> This time bomb has, however, functioned more like an alarm clock with a snooze button. In October 2017, when mining time had already nearly doubled to 30 seconds, the Ethereum team reset the clock, delaying PoW’s doomsday by about 12 months. And they will likely hit snooze again shortly.
How can Ethereum be decentralized if they can so easily keep changing it?
> In June, they decided to make a clean break and to build an entirely new blockchain—one that operates solely via PoS.
How can Ethereum be decentralized if they can so easily keep changing it?
I'm a total dilettante in crypto but if something is decentralized you can't make large-scale changes to it at the drop of a hat.
Imagine how much coordination effort it takes to change TCP/IP or HTTP.
The development of crypto has really demonstrated an institutional inertia to moving away from the blessed official implementation. Tons of BTC forks were tried and failed, and almost all coins die when development stops than see their clients forked.
A lot of it, I imagine, has to do with... trust. That magical thing crypto users keep trying to keep decentralized. But when development of the currency is centralized... and at the end of the day, someone is the owner of the git repo... you can't decentralize the implementation of the currency.
So what we see instead is enthusiasts putting their faith and trust in the sense of the developers of their chosen coin pretty much to the bitter end. You can fork these currencies - like Bitcoin Cash succeeded in doing for the most part - but you won't steal their mindshare or userbase to any major degree. They will stick to the original client or see that particular chain abandoned entirely.
Doge and so many other coins died to negligent or exploitative developers and whomever that someone is thats proposing to take over is an unknown, at least less trusted quantity. So most would jump ship than take the chance, so coins either stay under one development process or die completely with no real middle ground.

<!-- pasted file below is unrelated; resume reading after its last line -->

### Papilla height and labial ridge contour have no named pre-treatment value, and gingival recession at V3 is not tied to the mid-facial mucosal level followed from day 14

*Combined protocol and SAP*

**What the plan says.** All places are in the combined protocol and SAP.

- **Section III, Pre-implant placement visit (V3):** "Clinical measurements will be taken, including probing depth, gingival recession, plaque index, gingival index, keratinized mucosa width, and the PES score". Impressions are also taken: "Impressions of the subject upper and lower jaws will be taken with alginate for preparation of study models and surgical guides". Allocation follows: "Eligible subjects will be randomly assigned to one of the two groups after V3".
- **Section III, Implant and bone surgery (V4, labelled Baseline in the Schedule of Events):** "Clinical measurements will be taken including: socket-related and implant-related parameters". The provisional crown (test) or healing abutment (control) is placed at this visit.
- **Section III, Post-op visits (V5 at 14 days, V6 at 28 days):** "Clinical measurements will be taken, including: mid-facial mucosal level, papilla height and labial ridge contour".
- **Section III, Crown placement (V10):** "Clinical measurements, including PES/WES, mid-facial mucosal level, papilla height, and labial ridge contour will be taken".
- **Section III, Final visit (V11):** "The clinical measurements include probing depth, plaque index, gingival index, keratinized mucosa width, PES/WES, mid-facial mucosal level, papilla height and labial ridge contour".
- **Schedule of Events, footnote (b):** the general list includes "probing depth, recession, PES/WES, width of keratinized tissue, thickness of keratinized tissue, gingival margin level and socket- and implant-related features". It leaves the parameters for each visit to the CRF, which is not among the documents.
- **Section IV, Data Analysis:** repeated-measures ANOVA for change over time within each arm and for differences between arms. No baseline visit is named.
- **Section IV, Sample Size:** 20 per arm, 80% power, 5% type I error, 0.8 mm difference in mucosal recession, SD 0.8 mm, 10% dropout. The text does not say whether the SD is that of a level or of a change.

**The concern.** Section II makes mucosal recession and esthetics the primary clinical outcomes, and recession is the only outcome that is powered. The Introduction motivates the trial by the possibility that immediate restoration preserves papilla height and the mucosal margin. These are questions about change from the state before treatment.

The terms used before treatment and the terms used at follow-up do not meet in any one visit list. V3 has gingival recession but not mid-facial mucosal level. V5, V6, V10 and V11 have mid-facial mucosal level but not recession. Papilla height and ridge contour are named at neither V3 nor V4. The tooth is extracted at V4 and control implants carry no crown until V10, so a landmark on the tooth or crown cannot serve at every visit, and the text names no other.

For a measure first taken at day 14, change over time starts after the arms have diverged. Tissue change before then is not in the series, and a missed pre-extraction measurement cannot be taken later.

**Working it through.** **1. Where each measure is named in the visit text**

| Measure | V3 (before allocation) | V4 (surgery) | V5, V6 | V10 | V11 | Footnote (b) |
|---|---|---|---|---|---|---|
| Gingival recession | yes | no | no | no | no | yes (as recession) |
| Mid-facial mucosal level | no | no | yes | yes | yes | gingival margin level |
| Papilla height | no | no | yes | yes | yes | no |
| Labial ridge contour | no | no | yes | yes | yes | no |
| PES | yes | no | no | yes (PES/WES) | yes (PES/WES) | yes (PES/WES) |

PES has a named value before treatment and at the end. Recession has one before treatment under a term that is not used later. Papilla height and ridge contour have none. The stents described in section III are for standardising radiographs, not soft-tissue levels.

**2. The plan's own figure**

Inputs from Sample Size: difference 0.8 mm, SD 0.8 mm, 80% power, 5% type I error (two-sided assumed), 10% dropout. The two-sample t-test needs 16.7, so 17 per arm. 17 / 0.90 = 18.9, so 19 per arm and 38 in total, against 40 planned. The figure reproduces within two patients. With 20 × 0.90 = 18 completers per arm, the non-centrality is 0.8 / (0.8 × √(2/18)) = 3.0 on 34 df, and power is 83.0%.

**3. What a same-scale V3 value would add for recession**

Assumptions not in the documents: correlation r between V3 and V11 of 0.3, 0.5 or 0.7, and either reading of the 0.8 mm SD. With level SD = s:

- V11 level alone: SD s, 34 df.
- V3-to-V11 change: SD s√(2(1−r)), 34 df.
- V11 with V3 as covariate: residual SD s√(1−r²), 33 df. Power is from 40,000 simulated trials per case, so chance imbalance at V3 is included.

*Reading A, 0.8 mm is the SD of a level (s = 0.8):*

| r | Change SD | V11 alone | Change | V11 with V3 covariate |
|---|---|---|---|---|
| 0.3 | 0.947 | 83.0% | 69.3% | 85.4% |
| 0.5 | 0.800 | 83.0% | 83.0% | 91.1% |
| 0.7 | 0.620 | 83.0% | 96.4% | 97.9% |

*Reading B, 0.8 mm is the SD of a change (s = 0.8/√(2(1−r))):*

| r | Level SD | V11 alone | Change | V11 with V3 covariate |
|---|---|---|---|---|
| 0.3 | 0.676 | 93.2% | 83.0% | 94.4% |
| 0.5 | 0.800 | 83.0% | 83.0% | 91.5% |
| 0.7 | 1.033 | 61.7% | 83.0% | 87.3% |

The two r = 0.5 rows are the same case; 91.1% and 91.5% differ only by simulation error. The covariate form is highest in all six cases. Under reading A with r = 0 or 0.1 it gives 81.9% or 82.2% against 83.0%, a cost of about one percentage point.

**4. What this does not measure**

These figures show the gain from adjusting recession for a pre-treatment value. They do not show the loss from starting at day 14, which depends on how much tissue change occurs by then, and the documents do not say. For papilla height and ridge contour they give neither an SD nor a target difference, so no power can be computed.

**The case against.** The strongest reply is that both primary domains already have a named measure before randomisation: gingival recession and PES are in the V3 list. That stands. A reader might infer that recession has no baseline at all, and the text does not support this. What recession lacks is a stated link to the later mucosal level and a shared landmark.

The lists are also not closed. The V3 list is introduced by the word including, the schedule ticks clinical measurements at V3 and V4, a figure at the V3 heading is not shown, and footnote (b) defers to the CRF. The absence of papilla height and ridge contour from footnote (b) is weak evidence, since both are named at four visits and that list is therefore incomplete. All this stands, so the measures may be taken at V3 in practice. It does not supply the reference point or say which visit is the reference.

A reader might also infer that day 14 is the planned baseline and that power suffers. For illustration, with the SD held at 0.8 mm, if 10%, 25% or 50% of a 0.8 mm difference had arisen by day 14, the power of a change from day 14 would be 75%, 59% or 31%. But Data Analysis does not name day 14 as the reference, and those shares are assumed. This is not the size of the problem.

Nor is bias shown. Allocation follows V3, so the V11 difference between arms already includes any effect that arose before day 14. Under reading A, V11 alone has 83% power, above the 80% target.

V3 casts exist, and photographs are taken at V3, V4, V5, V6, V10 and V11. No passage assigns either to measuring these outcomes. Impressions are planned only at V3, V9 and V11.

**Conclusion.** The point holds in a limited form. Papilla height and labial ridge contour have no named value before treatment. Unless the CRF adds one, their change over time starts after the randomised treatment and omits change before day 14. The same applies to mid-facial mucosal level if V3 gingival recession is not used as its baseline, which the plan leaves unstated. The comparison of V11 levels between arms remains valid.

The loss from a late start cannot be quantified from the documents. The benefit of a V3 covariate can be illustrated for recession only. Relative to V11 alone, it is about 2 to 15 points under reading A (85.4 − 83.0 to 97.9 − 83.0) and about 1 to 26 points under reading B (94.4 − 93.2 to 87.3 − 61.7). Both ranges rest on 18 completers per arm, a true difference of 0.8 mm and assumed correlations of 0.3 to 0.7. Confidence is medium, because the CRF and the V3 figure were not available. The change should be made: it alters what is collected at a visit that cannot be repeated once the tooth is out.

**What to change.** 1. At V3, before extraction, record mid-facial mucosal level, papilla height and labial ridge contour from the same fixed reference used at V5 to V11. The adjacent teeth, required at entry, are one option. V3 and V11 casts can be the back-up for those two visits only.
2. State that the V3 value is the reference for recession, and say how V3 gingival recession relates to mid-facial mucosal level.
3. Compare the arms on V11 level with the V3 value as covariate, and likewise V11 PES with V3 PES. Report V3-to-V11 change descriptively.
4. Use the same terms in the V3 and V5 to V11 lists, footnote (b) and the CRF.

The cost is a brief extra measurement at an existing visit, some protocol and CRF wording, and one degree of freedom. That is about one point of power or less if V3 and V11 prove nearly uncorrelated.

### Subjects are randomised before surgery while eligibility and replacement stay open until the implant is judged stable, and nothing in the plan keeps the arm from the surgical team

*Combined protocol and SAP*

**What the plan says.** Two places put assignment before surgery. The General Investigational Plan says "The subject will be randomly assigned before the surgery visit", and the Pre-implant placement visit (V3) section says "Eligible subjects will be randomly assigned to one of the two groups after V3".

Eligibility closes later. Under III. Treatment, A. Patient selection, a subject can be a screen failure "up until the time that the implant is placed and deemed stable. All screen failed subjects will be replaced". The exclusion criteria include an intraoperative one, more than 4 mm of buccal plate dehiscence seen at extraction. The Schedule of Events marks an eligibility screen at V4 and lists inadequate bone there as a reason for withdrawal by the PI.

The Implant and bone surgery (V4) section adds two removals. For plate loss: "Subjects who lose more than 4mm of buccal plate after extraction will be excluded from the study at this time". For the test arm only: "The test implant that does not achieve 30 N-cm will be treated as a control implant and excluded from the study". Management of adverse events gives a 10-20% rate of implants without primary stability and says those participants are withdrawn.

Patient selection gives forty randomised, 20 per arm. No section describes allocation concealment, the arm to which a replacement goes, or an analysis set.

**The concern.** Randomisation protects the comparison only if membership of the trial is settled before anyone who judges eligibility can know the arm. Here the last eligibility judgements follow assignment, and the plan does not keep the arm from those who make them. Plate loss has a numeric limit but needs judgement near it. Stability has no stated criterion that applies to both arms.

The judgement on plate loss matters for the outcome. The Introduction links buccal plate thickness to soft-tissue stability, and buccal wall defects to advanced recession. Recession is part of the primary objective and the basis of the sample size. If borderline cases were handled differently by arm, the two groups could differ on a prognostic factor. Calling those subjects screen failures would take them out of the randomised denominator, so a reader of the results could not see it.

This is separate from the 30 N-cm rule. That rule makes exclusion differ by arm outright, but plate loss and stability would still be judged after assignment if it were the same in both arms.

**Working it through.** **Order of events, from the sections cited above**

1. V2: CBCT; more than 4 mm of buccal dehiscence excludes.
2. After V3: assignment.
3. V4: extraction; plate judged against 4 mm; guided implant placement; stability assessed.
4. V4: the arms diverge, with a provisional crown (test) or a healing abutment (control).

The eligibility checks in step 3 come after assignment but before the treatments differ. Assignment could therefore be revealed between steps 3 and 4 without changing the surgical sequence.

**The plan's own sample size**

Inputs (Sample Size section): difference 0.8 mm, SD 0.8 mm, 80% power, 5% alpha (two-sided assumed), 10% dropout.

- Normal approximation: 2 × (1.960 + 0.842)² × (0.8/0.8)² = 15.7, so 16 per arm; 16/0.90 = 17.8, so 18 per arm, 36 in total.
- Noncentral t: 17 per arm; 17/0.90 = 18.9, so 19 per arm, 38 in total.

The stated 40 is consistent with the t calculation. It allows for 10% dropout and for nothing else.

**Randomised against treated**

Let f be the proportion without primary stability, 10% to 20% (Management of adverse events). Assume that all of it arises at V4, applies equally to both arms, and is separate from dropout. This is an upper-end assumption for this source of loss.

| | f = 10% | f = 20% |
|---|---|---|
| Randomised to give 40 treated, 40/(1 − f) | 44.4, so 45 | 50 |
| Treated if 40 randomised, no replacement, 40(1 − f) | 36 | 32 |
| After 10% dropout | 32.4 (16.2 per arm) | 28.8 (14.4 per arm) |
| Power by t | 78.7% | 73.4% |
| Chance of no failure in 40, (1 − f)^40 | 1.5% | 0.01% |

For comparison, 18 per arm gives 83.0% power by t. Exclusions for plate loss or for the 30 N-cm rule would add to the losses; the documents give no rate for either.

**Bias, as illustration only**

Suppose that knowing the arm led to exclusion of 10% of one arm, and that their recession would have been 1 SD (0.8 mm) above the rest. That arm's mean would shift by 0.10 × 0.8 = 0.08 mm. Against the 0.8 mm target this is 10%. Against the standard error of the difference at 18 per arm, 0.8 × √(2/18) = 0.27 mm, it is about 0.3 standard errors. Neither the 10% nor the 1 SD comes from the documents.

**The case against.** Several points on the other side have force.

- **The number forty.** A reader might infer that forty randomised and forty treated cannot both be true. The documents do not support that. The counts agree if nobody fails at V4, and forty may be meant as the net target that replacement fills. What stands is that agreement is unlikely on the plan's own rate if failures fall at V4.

Isn't this an odd example to use since it was created to be a parody of cryptocurrency, or did I mix up my crypto-history?
If I issue 100 trillion “runeks”-tokens, and sell you one for one cent, this crypto will have a “market cap” of 1 trillion. But that doesn’t mean it’s either useful or successful.
Your example shows there’s something wrong with using market cap to measure the success of cryptocurrencies, not that Dogecoin is successful.
The Goldilocks Zone.
Or shall we call it The Goldiblocks Zone?
Most projects will be by successful leaders and enthusiasts, until one of these experiments will hit the perfect combination of factors, and gain world traction.
Think of the crypto industry as AI training, most is pure junk, until a regression is fit.
Grandparent had a good point:
TCP/IP were the right approach, and the internet grew rapidly in a big bang.
Personally, I think The Goldiblocks Zone won't be blockchain at all, it'll be decentralization.
We've seen sites like D.Tube grow 2,000,000% because there is NO pay-to-play scams, you just use it and it just works.
They, and other sites, including the Internet Archive (top 300 in world), use GUN for decentralization. Ethereum makes the mistake in assuming every site needs to operate like a bank, but people hardly use banking websites compared to YouTube or Reddit.
The best way to cut 99% of power out of Ethereum is to just make it a decentralized compute platform, not some pay-to-play blockchain. Then you can really scale up.
As a comparison, for instance, a P2P version of Reddit (notabug.io) can handle 1000X the throughput as Bitcoin on only $99 worth of networking hardware.
The efficiency gains here are economical, but also scalable. Neither PoS or PoW will ever be able to fine-tune for that.
Otherwise you just use a torrent network or IPFS as your decentralization store.
I do think there is a lot of potential there, especially with how ipfs-js and webtorrent are getting to where you can have users transparently seeding and reinforcing the network in the browser. Its going to open up a lot of alternatives to big dumb data centers storing exabytes of cat videos.
Strawman. There is a time and place for strong security guarantees, nobody said social networks and media hosting should be done on the same network you use to transact money with.
Maybe you'd be interested in EOS, Stellar and other transparent blockchain platforms? They make the same observation you do, not everyone needs to have complete control over everything they do online if that means every action has a cost, sometimes only having auditability is fine.
It's a strong consequence of the 0,1,N rule. The correct number of networks is clearly not "zero", and Metcalfe's Law ensures N networks are worse than N-1 networks with the same nodes in, so you get one network at the limit.
Once upon a time I'd have called it "the Internet" but that's really redundant at this point, just call it "the Network" and have done with it. One network, for everything, for everyone, for ever.
This isn't even a new idea, the Bell company couldn't build a single telephone network across the continental US until a better electrical repeater technology existed (today we barely even think of this problem because the transistor is so ubiquitous its original purpose becomes invisible) but they insisted it was a single network anyway, because that's very obviously what you actually want even if you still haven't invented the technology to do it.